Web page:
Eye candy: This visualization shows the connections between different places, companies, and people, following a search using Recorded Future.
Credit: Recorded Future
A startup called Recorded Future has developed a tool that scrapes real-time data from the Internet to find hints of what will happen in the future. The company's search tool spits out results on a timeline that stretches into the future as well as the past.

The 18-month-old company gained attention earlier this year after receiving money from the venture capital arms of both Google and the CIA. Now the company has offered a glimpse of how its technology works.

Conventional search engines like Google use links to rank and connect different Web pages. Recorded Future's software goes a level deeper by analyzing the content of pages to track the "invisible" connections between people, places, and events described online.

"That makes it possible for me to look for specific patterns, like product releases expected from Apple in the near future, or to identify when a company plans to invest or expand into India," says Christopher Ahlberg, founder of the Boston-based firm.

A search for information about drug company Merck, for example, generates a timeline showing not only recent news on earnings but also when various drug trials registered with the website clinicaltrials.gov will end in coming years. Another search revealed when various news outlets predict that Facebook will make its initial public offering.

That is done using a constantly updated index of what Ahlberg calls "streaming data," including news articles, filings with government regulators, Twitter updates, and transcripts from earnings calls or political and economic speeches. Recorded Future uses linguistic algorithms to identify specific types of events, such as product releases, mergers, or natural disasters, the date when those events will happen, and related entities such as people, companies, and countries. The tool can also track the sentiment of news coverage about companies, classifying it as either good or bad.

Recorded Future's customer base is currently "sub-100," says Ahlberg. It includes a mix of financial firms, government analysts, and media analysts, who pay a monthly fee to access the online tools. "Government analysts are interested in tracking people and places, while financial services may want to reveal events coming up around particular companies," says Ahlberg.

As well as providing a slick online interface to perform searches that spit out timelines showing the results (see video), Recorded Future offers free e-mail newsletters that tip users off to predictions in specific areas. It also makes it possible for customers to write software that draws on the tool's data and analysis through application programming interfaces, or APIS.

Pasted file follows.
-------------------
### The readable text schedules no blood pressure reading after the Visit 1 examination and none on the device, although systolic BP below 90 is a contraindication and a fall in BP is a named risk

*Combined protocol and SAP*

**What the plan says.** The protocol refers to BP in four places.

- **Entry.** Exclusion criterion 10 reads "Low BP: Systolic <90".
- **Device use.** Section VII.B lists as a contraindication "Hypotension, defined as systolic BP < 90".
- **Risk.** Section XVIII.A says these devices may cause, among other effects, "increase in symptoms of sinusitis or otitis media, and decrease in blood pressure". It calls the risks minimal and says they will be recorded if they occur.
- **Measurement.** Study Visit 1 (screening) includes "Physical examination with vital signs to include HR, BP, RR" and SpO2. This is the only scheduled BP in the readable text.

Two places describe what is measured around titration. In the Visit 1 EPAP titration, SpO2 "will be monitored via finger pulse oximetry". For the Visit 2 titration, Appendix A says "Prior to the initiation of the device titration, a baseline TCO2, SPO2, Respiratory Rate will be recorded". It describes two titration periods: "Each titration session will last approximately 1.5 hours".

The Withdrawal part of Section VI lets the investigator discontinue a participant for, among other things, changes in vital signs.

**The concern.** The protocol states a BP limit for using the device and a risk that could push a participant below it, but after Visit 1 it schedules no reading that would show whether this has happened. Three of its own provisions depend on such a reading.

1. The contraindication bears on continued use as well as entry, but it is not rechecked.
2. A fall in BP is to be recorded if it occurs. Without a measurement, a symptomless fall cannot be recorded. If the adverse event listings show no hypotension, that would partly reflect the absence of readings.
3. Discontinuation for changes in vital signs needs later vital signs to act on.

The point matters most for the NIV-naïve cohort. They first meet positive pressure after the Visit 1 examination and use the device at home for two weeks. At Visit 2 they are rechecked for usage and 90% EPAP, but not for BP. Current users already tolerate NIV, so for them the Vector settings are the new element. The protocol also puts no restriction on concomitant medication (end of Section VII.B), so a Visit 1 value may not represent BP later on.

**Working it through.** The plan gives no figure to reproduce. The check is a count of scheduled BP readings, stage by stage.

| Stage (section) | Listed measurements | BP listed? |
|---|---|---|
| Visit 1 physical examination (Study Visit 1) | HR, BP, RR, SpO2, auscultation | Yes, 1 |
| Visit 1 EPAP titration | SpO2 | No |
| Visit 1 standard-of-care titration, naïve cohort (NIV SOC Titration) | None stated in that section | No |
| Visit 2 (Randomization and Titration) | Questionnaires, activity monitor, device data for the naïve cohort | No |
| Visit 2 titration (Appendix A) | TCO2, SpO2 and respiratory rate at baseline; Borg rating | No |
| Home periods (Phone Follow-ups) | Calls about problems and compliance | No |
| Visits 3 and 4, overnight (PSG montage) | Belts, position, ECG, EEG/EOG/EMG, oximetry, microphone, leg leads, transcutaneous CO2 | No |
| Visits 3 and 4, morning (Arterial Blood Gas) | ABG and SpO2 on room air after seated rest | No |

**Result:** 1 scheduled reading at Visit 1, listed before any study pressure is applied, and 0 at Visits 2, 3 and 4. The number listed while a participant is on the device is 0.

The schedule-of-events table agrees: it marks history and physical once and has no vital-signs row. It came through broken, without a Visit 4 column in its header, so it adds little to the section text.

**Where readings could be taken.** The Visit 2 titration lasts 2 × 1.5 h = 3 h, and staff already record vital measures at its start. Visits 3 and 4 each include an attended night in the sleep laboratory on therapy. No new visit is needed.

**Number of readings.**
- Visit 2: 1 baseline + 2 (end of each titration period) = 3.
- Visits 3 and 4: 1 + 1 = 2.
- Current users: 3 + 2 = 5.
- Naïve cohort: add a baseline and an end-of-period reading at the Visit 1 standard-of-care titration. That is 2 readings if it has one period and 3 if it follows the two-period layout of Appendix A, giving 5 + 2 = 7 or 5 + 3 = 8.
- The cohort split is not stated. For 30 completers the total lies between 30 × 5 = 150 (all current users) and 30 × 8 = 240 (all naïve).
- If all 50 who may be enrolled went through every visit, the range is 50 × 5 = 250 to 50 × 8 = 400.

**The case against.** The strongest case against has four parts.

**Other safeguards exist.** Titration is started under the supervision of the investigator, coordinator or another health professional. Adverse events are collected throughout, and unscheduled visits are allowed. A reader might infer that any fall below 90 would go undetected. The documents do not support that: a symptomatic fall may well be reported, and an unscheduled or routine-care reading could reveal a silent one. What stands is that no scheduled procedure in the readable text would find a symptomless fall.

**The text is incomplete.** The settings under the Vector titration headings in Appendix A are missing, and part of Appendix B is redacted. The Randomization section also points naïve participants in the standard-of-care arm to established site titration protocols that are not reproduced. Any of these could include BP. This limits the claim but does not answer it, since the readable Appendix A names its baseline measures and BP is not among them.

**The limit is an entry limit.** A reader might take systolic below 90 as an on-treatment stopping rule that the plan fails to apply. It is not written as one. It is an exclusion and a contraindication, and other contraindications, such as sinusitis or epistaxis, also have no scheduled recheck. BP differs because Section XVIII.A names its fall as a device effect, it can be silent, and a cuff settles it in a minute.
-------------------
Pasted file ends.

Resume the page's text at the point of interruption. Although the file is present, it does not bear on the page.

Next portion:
In time, this may lead to the development of apps targeted at consumers, says Ahlberg. "If I'm about to buy an iPhone, I might want to know if I am going to look stupid because they'll launch a new one next week, or how long it usually takes for competitors to launch competing products after a new Apple launch." Financial analysts are already using the company's APIs to overlay or even integrate Recorded Future's data into their own models, he says.

"We have proven out that our data can make strong predictions," says Ahlberg, citing studies that compared Recorded Future's output with changes in the volume of activity around particular financial stocks. "We found that our momentum metric, which indicates the strength of activity around an event or entity, and our future events correlate with the volume of market activity," says Ahlberg.

His company's tools can also be used to work out which sources of information give the best clues as to future events. A recent analysis showed that the posts on one of the Financial Times's blogs were better than other news sources at predicting the performance of companies on the S&P 500 share index. Negative posts about a company correlated with below-market performance a week later, while positive ones correlated with above-market performance.

"What they're really doing here is identifying and collating statements that have been made about the future," says Steven Skiena at the State University of New York at Stony Brook. Skiena developed similar technology used by another startup, General Sentiment, to mine material from news and blogs. "An analyst can use those to inform their own predictions, less risky than Recorded Future actually making predictions themselves."

Various tools are capable of extracting events, people, and companies from text, but aligning that information in time is a trickier task, says Panagiotis Ipeirotis, at New York University's Leonard Stern School of Business. Ipeirotis researches how economically important data can be mined from online news sources and social media. "Analysis of sequences of events is very interesting, and underexploited in the research literature," he says. "Even getting decently timed data of news articles in order to properly generate event sequences is a hard problem."

This focus on the timeline sets Recorded Future apart from other firms trying to gain insights by mining news and other data, says Ipeirotis. "I'm curious to see when other text analytics firms will jump into the trend."

Recorded Future is about to expand its service to cover Arabic and Chinese sources. Making its indexes bigger is a major priority. "I'd like to be able to get in front of every piece of streaming data on the planet," says Ahlberg.

As the databases covered by Recorded Future, General Sentiment, and others grow, more powerful types of analysis will become possible, says Skiena. "I'm currently working with social scientists on models to predict what the probability is that a person that gets few mentions today suddenly becomes very famous in the future, by looking back at years of past data," he says.

Copyright Technology Review 2010.